Thursday, June 13, 2024
Cars

Popular car uses 31% more fuel than advertised while other makes fare poorly in Australian efficiency test | Transport


Cars driven by Australians are consistently consuming more fuel than their marketed efficiencies, investigations have found, with the latest tranche of “real-world” testing finding one car used 31% more petrol than its advertised rate.

The Australian Automobile Association (AAA) testing – funded by the federal government – found that eight of the 21 cars examined in its latest round of testing consumed more petrol in real road driving conditions compared with the efficiency rates calculated by their manufacturers in laboratories.

The latest results cover a mix of SUVs, passenger cars and utes, with 11 of the 21 vehicles tested delivering fuel consumption within 5% of lab test results, while eight exceeded their lab test fuel consumption by 6% or more. Conversely, the AAA found that two vehicles had on-road fuel consumption 10% to 13% lower than their lab results.

“One 1.2-litre vehicle had similar on-road fuel consumption to several 2-litre cars, and a hybrid SUV had higher petrol consumption than a similar-sized conventional SUV,” the AAA managing director, Michael Bradley, said.

The Suzuki Swift 2023 recorded the highest discrepancy in fuel consumption, with the small car using 6.3l of fuel per 100km in the AAA’s real-world testing – 31% more than the lab-tested advertised rate of 4.8l.

In terms of SUVs, Mazda’s CX-5 2023 was found to use 15% more fuel in its real-world testing than its lab-calculated rate of 6.9l per 100km, while the Skoda Kamiq 2023 used 14% more than its lab-calculated rate of 7.2l per 100km.

In the real-world tests, Mazda’s CX-3 2023 and Subaru’s Forester Hybrid 2023 used 11% and 10% more than their lab test consumption rates respectively.

Meanwhile, Volkswagen’s Tiguan 2023 performed better in the AAA’s real-world tests than its lab test indication, using 13% less fuel than its advertised rate of 7.7l per 100km, while the Kia Cerato 2023 used 10% less fuel than its marketed rate of 7.4l per 100km.

Tailpipe emissions were also measured, with six vehicles’ on-road emissions exceeding current or future lab-regulated limits. Three exceeded the limits for oxides of nitrogen, one had on-road carbon monoxide emissions more than double the regulated limit, while two exceeded particle emissions limits set to be introduced in December 2025.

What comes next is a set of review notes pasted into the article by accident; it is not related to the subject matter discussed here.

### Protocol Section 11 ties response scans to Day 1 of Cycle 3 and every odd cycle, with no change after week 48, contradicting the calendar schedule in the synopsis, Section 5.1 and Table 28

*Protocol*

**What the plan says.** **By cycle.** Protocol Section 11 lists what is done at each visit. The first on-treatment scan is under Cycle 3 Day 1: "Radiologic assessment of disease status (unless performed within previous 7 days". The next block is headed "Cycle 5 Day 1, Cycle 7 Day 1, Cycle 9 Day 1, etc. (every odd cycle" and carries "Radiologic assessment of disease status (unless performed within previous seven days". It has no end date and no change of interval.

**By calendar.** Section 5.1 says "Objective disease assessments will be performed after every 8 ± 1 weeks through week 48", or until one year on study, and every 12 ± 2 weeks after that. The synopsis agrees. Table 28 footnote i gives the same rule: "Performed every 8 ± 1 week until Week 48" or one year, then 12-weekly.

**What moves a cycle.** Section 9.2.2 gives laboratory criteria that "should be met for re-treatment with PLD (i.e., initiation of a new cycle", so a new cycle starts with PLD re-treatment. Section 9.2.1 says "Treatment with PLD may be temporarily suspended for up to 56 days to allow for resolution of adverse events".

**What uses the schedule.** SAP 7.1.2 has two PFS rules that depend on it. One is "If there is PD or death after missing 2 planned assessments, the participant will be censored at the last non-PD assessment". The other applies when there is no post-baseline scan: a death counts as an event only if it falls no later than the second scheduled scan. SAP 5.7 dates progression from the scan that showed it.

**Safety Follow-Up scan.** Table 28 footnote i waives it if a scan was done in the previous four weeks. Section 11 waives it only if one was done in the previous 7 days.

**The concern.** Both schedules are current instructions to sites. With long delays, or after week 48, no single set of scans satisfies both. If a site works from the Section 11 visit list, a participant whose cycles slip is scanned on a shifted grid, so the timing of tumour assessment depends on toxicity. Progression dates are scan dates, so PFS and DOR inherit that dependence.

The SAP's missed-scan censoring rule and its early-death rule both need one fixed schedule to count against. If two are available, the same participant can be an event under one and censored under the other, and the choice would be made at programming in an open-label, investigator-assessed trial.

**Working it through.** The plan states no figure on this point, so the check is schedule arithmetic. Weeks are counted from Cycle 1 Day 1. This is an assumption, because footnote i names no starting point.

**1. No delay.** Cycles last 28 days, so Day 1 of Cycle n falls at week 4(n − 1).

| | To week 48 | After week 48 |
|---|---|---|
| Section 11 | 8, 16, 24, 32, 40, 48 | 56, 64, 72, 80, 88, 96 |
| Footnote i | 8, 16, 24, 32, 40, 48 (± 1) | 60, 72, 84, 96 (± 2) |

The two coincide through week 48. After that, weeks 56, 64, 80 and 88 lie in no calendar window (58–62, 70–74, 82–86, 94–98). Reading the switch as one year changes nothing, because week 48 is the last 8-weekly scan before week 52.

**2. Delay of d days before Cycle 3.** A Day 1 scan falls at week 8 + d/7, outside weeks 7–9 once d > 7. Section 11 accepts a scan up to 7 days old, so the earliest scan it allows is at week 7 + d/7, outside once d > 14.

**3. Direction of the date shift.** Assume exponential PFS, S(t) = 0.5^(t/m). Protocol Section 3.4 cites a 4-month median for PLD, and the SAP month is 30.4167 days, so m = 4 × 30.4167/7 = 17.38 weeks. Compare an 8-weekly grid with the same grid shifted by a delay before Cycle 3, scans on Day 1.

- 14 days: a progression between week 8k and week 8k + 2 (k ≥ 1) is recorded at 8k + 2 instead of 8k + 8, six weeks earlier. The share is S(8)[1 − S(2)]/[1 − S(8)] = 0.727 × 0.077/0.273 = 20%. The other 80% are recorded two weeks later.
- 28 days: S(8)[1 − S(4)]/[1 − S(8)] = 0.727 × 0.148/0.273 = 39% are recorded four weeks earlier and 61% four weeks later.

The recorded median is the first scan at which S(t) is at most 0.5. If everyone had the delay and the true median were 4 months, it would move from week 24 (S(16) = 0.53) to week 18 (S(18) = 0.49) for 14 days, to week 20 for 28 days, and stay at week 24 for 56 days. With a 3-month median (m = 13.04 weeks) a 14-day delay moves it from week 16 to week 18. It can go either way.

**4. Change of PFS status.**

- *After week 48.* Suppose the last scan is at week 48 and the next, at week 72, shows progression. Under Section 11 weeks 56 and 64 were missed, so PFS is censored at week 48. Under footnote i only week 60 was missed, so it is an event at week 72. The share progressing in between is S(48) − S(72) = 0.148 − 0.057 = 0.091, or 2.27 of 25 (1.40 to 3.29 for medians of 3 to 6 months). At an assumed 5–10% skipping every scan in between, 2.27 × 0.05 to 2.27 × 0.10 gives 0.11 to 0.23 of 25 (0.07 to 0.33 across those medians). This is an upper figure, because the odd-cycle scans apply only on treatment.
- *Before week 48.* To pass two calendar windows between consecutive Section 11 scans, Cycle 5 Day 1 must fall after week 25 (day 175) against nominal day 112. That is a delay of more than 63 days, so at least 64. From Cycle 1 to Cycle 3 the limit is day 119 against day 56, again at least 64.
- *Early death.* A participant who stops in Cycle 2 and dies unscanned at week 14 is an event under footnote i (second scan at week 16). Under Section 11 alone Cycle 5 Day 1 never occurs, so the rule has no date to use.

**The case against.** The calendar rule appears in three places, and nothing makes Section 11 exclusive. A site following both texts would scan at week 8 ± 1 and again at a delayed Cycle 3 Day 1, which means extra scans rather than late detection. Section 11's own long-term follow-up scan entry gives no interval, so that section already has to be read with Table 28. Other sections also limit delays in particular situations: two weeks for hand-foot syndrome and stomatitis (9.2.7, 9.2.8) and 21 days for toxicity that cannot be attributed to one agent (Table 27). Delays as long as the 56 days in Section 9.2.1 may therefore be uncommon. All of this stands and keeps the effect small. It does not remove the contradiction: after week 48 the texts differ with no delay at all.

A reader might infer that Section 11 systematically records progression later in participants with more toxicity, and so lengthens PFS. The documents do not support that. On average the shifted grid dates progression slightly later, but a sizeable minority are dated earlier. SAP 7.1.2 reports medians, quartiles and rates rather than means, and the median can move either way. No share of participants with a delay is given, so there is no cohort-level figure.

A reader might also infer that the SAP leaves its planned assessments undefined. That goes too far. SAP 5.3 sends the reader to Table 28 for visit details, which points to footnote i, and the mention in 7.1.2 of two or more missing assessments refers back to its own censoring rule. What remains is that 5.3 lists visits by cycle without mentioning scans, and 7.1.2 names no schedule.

The Hyundai Venue 2022, Mazda BT-50 2023 and Toyota HiLux 4×4 2023 recorded nitrogen oxide emissions above regulatory lab limits, while the Suzuki Swift 2023’s carbon monoxide emissions also breached limits.

Bradley said “these tests show that when comparing vehicles, consumers and fleets cannot assume that vehicle performance as assessed by mandatory lab tests will translate into real-world savings or emissions reduction”.

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He said the testing program was helping address greenwashing concerns and could make the government’s new vehicle efficiency standard “more robust and more effective”.

The testing was conducted in Victoria’s Geelong region in conditions the AAA said were strictly controlled and in line with European Union legislation that “ensures fuel consumption and CO2 results are repeatable and minimises the influence of human factors such as driving style and changing traffic flows”.

The four-year testing program the AAA has been tasked with will examine 200 cars, SUVs and utes, including electric vehicles, with EV testing protocols currently in development.

Volkswagen, which owns Skoda, responded to the Kamiq’s discrepant test results. “Daily consumption figures can vary even on the same roads. According to the AAA, our Volkswagen Tiguan bettered its quoted figure by a comparable margin,” Volkswagen Australia said in a statement.

Other carmakers in the AAA report were contacted for comment.



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